Tomaso Malvenda

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Tomaso Malvenda (1566 – 7 May 1628) was a Spanish Dominican exegete and historical critic.

Life[edit]

Malvenda was born in Jativa, Valencia. He entered the Dominicans in his youth; at the age of thirty-five he seems to have already taught philosophy and theology. His criticisms on the Annales Ecclesiastici of Baronius, embodied in a letter to the letter to the author (1600), showed ability, and Baronius used his influence to have Malvenda summoned to Rome. Here he was an adviser to the cardinal, while also employed in revising the Dominican Breviary, annotating Brasichelli's[1] Index Expurgatorius, and writing some annals of the order (they were published against his wishes and without his revision). To this period also belong his "Antichristo libri XI" (Rome, 1604), and "De paradiso voluptatis" (Rome, 1605).

Returning to Spain in 1608, Malvenda undertook a new version of the Old Testament in Latin, with commentaries. This he had carried as far as Ezechiel, xvi, 16, when he died. It gives a rendering into Latin of every word in the original; but many of the Latin words employed are intelligible only through equivalents supplied in the margin. The work was published at Lyon in 1650 as "Commentaria in S. Scripturam, una cum nova de verbo in verbum ex hebraeo translatione" etc.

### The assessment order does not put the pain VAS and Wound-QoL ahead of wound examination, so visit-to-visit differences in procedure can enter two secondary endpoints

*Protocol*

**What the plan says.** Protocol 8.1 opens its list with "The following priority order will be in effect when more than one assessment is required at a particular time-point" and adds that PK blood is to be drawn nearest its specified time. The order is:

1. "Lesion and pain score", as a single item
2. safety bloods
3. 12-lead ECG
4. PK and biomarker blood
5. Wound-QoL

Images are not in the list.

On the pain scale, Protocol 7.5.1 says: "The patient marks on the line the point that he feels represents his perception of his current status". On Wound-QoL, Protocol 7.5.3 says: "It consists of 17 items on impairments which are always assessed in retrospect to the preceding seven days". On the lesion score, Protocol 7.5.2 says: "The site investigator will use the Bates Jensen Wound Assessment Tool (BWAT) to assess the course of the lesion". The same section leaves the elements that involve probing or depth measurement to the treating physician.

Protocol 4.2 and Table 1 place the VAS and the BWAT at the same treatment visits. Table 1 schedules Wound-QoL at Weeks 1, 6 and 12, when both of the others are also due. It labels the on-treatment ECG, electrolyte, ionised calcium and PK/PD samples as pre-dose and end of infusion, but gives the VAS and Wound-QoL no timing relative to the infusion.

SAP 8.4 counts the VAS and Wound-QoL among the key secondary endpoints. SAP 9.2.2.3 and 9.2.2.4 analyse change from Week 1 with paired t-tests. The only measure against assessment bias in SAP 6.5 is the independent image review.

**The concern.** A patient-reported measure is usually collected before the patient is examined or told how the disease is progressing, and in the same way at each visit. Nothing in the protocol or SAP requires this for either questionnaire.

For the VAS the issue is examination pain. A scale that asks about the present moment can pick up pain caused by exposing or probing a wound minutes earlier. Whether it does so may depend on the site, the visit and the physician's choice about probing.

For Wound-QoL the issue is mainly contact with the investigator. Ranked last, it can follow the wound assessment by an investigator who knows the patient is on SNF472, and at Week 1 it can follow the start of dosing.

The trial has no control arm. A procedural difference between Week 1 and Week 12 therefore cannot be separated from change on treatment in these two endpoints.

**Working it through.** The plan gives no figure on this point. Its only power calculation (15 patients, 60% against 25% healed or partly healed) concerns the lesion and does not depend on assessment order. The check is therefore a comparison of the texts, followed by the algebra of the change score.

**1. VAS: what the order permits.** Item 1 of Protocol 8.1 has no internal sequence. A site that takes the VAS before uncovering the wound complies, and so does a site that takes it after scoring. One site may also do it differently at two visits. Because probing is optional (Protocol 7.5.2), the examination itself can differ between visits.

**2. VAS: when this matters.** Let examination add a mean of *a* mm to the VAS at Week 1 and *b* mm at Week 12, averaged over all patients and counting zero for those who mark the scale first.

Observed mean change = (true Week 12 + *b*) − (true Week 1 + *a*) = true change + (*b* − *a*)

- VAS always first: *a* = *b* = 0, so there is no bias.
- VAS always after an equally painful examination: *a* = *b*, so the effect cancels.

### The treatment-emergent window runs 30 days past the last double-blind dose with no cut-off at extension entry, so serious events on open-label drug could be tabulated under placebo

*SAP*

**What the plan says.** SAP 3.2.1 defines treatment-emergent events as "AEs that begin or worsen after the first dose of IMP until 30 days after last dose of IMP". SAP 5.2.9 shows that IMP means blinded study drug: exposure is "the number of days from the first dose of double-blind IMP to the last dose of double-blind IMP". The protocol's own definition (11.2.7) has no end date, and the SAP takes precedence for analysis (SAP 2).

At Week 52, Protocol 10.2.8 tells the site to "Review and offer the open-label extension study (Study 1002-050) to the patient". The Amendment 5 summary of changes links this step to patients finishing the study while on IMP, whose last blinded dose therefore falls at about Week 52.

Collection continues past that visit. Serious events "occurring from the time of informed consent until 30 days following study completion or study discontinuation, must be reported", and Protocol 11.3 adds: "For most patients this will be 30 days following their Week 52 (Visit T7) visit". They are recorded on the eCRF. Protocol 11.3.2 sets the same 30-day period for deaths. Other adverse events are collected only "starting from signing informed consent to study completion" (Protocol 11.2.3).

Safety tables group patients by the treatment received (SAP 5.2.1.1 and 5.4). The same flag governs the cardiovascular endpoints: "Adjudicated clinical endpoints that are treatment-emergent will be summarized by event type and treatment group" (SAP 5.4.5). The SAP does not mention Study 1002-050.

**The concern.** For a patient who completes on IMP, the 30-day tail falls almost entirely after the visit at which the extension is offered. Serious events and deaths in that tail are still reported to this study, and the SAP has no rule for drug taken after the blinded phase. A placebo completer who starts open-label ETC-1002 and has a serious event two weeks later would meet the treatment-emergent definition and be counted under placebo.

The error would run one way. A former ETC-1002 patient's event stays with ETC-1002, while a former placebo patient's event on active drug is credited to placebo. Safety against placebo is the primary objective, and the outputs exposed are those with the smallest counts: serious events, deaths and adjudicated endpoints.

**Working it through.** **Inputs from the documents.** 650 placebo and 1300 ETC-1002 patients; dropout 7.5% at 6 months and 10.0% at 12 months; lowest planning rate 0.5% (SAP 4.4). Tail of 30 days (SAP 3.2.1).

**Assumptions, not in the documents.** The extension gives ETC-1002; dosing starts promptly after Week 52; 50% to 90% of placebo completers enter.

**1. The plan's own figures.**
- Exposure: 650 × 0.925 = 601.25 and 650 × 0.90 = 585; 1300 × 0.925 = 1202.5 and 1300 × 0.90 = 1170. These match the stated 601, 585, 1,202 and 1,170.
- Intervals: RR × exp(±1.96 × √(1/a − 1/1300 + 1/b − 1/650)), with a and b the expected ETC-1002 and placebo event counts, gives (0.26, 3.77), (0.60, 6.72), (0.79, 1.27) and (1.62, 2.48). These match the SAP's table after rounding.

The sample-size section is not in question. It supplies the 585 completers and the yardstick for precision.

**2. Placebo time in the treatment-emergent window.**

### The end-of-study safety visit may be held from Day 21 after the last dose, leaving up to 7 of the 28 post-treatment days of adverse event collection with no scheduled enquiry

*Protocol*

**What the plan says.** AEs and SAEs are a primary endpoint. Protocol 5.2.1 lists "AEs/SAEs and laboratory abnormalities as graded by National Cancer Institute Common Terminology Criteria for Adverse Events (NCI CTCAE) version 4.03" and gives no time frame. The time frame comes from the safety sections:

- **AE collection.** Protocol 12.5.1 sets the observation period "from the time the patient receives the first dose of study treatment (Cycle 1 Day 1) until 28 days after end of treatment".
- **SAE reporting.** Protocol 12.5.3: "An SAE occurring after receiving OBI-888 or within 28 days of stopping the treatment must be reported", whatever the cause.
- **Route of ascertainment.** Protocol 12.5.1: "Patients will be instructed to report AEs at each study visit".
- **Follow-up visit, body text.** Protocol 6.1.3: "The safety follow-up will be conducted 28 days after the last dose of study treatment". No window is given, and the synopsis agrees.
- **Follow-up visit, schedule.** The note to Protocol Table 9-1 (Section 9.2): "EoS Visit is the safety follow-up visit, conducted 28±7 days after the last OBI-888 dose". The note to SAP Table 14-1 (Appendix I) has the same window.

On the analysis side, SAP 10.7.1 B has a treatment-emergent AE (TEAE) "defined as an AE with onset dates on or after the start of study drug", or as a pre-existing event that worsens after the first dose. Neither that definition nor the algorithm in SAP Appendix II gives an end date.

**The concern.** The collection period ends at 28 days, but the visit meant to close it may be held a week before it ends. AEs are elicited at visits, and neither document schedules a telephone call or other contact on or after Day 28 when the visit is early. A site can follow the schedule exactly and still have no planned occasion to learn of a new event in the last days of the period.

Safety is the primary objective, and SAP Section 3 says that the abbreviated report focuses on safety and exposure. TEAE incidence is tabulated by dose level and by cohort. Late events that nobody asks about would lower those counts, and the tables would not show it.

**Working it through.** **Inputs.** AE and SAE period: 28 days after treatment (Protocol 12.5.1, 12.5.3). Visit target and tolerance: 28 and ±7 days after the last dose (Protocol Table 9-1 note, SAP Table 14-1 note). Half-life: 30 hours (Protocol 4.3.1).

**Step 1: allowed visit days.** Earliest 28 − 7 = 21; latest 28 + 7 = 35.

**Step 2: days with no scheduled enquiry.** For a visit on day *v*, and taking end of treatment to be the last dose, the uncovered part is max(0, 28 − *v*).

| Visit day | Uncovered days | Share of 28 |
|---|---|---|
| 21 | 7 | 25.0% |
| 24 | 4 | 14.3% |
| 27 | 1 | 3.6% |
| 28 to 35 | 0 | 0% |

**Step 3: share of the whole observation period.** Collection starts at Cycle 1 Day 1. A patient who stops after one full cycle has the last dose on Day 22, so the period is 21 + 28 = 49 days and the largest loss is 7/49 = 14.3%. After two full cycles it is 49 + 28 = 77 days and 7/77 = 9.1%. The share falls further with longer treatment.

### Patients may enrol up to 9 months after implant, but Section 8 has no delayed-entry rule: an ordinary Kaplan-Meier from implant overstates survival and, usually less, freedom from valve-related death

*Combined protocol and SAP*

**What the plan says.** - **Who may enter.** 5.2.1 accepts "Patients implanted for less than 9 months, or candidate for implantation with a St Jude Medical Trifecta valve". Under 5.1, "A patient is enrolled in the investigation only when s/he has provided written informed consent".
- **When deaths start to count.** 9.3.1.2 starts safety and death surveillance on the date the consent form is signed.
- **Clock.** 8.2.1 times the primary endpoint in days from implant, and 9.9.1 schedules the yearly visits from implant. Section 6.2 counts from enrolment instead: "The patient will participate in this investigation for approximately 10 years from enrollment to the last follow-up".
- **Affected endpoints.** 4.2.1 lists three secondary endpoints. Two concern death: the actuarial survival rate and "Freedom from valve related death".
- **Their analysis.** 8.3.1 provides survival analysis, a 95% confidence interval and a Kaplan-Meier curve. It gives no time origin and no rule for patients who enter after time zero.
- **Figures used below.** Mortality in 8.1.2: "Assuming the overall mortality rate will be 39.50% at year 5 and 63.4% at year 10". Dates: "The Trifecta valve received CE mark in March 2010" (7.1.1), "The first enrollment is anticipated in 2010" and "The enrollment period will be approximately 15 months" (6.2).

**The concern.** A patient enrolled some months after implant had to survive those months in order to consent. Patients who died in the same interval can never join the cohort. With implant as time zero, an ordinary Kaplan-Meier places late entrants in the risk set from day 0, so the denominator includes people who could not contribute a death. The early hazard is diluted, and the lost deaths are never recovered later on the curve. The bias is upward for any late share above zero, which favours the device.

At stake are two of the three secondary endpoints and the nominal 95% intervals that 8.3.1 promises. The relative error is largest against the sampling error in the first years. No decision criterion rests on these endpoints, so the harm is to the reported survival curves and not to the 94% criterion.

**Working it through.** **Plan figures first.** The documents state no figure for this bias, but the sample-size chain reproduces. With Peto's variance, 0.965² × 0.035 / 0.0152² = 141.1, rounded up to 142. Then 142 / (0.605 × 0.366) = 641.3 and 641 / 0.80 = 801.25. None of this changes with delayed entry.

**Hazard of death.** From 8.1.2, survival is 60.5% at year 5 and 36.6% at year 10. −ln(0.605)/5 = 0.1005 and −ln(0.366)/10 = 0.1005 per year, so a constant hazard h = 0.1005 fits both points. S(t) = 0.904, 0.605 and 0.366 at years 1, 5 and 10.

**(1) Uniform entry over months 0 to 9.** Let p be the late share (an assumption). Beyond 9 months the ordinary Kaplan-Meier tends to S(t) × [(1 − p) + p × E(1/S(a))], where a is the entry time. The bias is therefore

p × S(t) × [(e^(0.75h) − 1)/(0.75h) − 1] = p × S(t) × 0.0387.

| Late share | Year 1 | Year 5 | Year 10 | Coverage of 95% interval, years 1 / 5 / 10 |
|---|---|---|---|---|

References[edit]

  • Hugo von Hurter, Nomenclator
  • Wikisource-logo.svg Herbermann, Charles, ed. (1913). "Thomas Malvenda". Catholic Encyclopedia. New York: Robert Appleton Company. 
  • Gerhard Podskalsky SJ. "Thomas Malvendas „De Antichristo“ (Lyon 1647) – zu einem Eckpfeiler der byzantinischen Reichseschatologie," in Brandes, Wolfram / Schmieder, Felicitas (hg), Endzeiten. Eschatologie in den monotheistischen Weltreligionen (Berlin, de Gruyter, 2008) (Millennium-Studien / Millennium Studies / Studien zu Kultur und Geschichte des ersten Jahrtausends n. Chr. / Studies in the Culture and History of the First Millennium C.E., 16), 363-368.

Notes[edit]

  1. ^ Brasichellen

External links[edit]

Attribution

 This article incorporates text from a publication now in the public domainHerbermann, Charles, ed. (1913). "Thomas Malvenda". Catholic Encyclopedia. New York: Robert Appleton.